Turning to the specifications, figures 1 and 3 of the '092 patent and of the '766 patent are identical. They both show single detached rods as elongate bars. Under the heading "SUMMARY OF THE INVENTION" the specifications of both patents state that the claimed invention "has a pair of elongate clamping bars extending across to opposite sides of the support surface and adjustably attached thereto such that a wall covering is clampably capturable intermediate the support surface ..." Further on, under the heading "DETAILED DESCRIPTION OF THE PREFERRED EMBODIMENT," both specifications recite that "the retrofit bracket of the present invention generally comprises ... a plurality, preferably two, of generally parallel elongate clamping bars ... disposed on the inside of the wall covering ..." Based upon the dictionary definitions of the words "elongate" and "bar" and based upon the claims and the specifications of the patents, we conclude that the "at least one elongate bar" limitation of claim 16 of the '092 patent and of claim 1 of the '766 patent calls for the bar to be a discrete structural element, not simply an integrated component of a larger structure not having any of the characteristics of a "bar."
We hold that, as properly construed, the claims at issue are not anticipated by the Boston No. 2 device. The structure of the Boston No. 2 device is not in dispute. The Boston No. 2 speaker bracket consists of a continuous, integrated box, or frame, which is attached to the wall and which has the speaker fastened to it. The frame has four sides, each of which is integral with its neighbor, so that no one side is discrete, or separate. The district court found that the "elongate bar" limitation of the claims at issue was found in the Boston No. 2 device because the court viewed the sides of the frame in the Boston No. 2 bracket as elongate bars. The district court thus concluded, as a matter of claim construction, that the "elongate bar" of the claims could be found in an integrated portion of a larger structure not having any of the characteristics of a "bar." That conclusion, however, is contrary to the correct construction of the claims set forth above. Under that correct construction, a side of the continuous frame of the Boston No. 2 device cannot be an "elongate bar." Thus, there is not clear and convincing evidence that the Boston No. 2 device has "at least one elongate bar," as required by claim 16 of the '092 patent and claim 1 of the '766 patent. Accordingly, since each limitation of the asserted claims of the '092 patent and the '766 patent is not found in the Boston No. 2 device, that device does not anticipate those claims. The district court's judgment of invalidity must be reversed. The case is remanded for further proceedings consistent with this opinion.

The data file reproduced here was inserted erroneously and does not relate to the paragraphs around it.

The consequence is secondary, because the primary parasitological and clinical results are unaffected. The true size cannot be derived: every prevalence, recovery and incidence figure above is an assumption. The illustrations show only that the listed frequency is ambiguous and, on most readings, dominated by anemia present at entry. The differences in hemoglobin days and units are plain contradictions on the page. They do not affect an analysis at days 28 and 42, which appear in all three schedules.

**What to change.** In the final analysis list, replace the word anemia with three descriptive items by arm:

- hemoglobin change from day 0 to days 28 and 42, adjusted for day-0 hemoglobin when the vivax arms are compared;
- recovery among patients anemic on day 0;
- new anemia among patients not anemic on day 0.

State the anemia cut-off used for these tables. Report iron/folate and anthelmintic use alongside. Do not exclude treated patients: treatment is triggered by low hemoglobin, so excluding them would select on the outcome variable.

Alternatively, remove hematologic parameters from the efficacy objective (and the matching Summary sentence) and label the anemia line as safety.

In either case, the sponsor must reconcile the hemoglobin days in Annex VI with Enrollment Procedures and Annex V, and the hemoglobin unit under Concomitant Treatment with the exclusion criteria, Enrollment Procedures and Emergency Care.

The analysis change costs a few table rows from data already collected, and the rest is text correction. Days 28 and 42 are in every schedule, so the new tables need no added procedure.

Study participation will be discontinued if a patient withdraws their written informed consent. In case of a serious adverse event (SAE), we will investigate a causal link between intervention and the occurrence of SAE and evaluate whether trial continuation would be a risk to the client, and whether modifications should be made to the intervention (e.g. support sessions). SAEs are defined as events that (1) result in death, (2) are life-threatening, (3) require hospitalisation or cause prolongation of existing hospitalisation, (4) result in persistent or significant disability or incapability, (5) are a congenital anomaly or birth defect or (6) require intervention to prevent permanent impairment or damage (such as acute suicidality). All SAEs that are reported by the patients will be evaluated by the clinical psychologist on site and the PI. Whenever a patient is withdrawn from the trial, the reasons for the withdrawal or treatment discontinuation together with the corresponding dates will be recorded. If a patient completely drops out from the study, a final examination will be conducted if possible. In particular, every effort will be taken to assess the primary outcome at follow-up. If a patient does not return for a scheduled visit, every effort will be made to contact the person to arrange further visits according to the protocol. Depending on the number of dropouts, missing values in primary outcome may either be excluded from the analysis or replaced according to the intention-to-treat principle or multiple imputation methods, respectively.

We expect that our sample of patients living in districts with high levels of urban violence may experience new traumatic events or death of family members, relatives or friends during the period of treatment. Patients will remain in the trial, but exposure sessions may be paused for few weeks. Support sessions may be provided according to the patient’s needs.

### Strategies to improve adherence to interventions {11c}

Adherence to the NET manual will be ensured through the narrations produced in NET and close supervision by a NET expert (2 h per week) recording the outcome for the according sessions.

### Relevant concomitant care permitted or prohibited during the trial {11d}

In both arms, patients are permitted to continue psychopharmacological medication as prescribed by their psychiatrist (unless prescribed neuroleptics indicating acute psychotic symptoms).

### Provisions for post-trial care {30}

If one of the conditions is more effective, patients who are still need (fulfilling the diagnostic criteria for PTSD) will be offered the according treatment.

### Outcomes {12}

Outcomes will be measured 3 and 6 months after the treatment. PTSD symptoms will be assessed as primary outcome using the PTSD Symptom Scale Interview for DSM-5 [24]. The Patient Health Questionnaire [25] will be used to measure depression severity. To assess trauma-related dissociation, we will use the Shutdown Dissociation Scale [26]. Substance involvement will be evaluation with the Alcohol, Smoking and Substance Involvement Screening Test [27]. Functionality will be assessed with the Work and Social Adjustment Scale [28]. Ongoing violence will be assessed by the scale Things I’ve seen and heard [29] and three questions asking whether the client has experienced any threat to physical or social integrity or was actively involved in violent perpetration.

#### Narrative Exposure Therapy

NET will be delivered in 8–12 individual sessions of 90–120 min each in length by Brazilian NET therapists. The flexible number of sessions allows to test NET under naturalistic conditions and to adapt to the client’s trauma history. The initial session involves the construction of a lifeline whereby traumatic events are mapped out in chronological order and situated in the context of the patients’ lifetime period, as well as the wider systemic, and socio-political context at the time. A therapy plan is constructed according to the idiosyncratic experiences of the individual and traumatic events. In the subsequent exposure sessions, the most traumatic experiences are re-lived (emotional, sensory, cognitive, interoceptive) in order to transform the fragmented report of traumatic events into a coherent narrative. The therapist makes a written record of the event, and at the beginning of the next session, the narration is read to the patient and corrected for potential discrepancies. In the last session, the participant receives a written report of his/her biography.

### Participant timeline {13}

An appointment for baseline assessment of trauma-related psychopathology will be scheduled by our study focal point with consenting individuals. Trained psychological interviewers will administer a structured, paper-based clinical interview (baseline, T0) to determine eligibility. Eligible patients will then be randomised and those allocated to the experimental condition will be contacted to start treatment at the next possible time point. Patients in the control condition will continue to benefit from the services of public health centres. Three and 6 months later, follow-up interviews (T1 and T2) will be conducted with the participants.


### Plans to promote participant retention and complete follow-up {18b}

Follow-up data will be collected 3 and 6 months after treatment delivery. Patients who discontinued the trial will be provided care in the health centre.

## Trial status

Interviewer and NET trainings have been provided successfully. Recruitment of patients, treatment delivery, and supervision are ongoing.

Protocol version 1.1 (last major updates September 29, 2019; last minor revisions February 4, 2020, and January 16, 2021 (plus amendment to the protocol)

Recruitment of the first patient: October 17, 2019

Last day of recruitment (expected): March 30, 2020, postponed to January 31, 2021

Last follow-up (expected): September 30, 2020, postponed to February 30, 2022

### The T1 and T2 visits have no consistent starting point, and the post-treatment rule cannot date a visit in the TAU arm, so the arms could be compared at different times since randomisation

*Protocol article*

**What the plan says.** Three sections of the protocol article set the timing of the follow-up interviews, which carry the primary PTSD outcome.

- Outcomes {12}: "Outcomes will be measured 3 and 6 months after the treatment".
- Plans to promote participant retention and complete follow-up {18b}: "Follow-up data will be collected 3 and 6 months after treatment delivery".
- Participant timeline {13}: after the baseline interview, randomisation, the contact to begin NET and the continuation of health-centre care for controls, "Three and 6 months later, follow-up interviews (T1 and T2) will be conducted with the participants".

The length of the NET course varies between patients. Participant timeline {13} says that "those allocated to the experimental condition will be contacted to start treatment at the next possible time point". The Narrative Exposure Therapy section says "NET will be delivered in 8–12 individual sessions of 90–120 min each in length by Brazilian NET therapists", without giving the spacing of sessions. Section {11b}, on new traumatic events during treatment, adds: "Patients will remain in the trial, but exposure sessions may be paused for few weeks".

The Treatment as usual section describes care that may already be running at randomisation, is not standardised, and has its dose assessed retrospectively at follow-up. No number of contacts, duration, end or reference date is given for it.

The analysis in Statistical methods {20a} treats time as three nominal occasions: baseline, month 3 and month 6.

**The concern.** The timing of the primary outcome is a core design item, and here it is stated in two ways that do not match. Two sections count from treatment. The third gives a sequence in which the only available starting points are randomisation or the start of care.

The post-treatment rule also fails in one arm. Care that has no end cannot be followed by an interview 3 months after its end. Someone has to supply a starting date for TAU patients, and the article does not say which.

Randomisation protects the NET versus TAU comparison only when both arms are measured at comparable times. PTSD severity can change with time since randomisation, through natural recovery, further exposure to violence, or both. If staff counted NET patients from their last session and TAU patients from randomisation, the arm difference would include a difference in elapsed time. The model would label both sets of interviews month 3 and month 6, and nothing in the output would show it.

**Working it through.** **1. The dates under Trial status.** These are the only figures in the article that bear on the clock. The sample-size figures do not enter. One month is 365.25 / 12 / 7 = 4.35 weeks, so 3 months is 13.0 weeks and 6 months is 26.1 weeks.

Each party shall bear its own costs.